And let this be said: on the surface, Unbroken is a triumph. The photography, by the great Roger Deakins, is stunning. The scope is undeniably impressive; this is a handsomely mounted production. But it’s all surface. The costumes and sets are all shiny and brand-new — they haven’t been lived in, and that goes double for the scenes they inhabit. The actors are all impressively earnest, but they’re empty vessels; we have no emotional investment in the physical and emotional hardships that befall them. We flinch when Louis and his buddy (Frank’s Domhall Gleason), scarily thin, are stripped and doused with cold water, but it’s just a momentary cringe, because we don’t really know them. The same problem infects the picture’s big Olympic set piece, where Zamperini first seems set to lose badly, before roaring back for a stunning comeback. It’s an inspirational scene, in theory, but it lands with an empty thud — because we have no idea what’s in his head, either as he falls behind, or as he rallies to the lead. There’s no spontaneity to the sequence, no spark.
Most of the blame falls squarely on the script, which is the most puzzling problem, considering the kind of price tag that must’ve been attached to its all-star team of writers. It has none of the wit or ingenuity we expect of the Coens, or the intelligence typical of LaGravanese’s other work; it plays like an outline, filled with fortune-cookie platitudes (“A moment of pain is worth a lifetime of glory”) and on-the-nose overstating of oft-recurring inspirational messages, rendered all the more sledgehammer-subtle by the plinky, emotive music of Alexandre Desplat (turning in his second woefully miscalculated score of the year). The opening scenes are like Forrest Gump without the jokes; it then turns into Life of Pi, followed by Rescue Dawn. It’s like a mixtape of scenes from other, better movies.
However, that’s somewhat more honorable than Still Alice, which plays like a dusted-off, mid-‘90s Movie of the Week. Julianne Moore plays the title character, a 50-year-old woman struck by an early-onset case of “sporadic memory impairment”; the first symptom, in an ironic twist that would get you thrown out of any respectable beginning screenwriter’s class, is that Alice can’t remember the words for things, even though she’s a linguistics professor, you see. Anyway, the film follows her rapid deterioration, from momentary confusion to awkward social interactions to eventually not recognizing her own children.
It’s all very sad, sure, but as directed by writers Richard Glatzer and Wash Westmoreland, and (especially) as sad-face scored by Ilan Eshkeri, it’s as genuine as a phoned-in soap opera. It’s full of forced, false moments (including, God help us, a Big, Moving Public Speech) and boilerplate storytelling, and their desperation is particularly rancid at the end, when in lieu of saying anything moving or profound, they simply shoplift the ending of Angels in America. (I’m not making this up; they have a character read a closing speech from that play, chase it with two or three lines of their own, and cut to credits.)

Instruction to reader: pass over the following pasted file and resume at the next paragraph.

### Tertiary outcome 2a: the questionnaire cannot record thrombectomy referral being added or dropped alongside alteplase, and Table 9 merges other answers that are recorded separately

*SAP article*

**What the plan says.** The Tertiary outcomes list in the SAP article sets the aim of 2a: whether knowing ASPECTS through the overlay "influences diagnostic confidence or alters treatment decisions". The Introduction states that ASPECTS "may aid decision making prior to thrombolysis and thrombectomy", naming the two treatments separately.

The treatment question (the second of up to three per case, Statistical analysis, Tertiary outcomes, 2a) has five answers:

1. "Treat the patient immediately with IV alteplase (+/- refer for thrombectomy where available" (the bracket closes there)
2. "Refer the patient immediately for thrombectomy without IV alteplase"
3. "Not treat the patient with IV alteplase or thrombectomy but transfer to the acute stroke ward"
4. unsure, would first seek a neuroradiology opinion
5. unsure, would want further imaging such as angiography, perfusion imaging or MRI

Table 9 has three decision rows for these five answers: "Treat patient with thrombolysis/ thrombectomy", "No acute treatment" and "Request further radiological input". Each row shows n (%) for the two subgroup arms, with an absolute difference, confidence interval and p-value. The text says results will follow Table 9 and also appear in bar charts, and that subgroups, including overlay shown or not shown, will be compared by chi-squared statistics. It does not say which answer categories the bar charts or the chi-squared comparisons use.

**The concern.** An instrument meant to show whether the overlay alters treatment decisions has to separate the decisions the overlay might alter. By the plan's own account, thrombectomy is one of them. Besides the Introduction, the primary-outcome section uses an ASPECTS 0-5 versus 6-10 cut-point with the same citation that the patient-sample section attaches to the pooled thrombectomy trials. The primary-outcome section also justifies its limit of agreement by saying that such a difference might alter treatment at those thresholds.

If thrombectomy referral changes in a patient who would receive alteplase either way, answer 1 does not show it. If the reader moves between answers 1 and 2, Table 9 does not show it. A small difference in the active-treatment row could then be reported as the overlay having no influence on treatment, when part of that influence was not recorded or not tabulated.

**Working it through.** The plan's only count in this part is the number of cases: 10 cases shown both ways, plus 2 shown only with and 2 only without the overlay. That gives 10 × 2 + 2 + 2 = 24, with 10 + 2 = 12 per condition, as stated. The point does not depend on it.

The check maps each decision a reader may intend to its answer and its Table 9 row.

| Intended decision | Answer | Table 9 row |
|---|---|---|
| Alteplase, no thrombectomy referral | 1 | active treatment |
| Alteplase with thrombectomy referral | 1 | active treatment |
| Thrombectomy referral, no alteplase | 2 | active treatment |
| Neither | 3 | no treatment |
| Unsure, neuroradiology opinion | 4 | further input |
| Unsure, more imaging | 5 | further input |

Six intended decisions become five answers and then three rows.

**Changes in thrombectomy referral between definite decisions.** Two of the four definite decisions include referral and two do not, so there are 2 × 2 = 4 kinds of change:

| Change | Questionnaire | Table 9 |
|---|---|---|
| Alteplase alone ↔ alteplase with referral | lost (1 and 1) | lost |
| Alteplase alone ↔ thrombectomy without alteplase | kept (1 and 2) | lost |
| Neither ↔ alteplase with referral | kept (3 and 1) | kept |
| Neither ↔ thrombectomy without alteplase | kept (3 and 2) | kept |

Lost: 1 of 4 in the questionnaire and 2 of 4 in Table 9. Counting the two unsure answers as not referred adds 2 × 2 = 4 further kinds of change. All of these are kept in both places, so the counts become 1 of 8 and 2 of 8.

Word is that Moore’s got a good shot at Best Actress this year, because she’s “overdue,” and this certainly wouldn’t be the first time an actor got an Oscar for the wrong damn film. And look, I know it’s an award for Best Actress, not Best Actress in a Great Movie. But there’s something deeply depressing about Moore being brilliant in Safe and Boogie Nights and Magnolia and The Kids Are All Right and Far From Heaven and The End of the Affair and Vanya on 42nd Street and Short Cuts, and then getting an Oscar for this tripe. And her performance here, though skilled, is all calculated tradecraft — she’s good in spite of the movie, not because of it.
Unbroken has a few virtues as well, particularly when Jolie finally finds a pulse in Zamperini’s antagonistic relationship with sadistic camp commander Mutsuhiro “The Bird” Watanabe (played, quite well, by Japanese singer/songwriter Miyavi). But those scenes are too fleeting, and come too late, to do much good. The picture’s desperate solemnity — even Selma has flashes of humor, for goodness’ sake — and predictable circularity smother any hint of life. So what we have, in both Unbroken and Still Alice, are movies devised, executed, and marketed solely to win Oscars, and the craven obviousness of that aim infests every pretty, dull frame.
Unbroken is out Christmas Day. Still Alice is out January 16.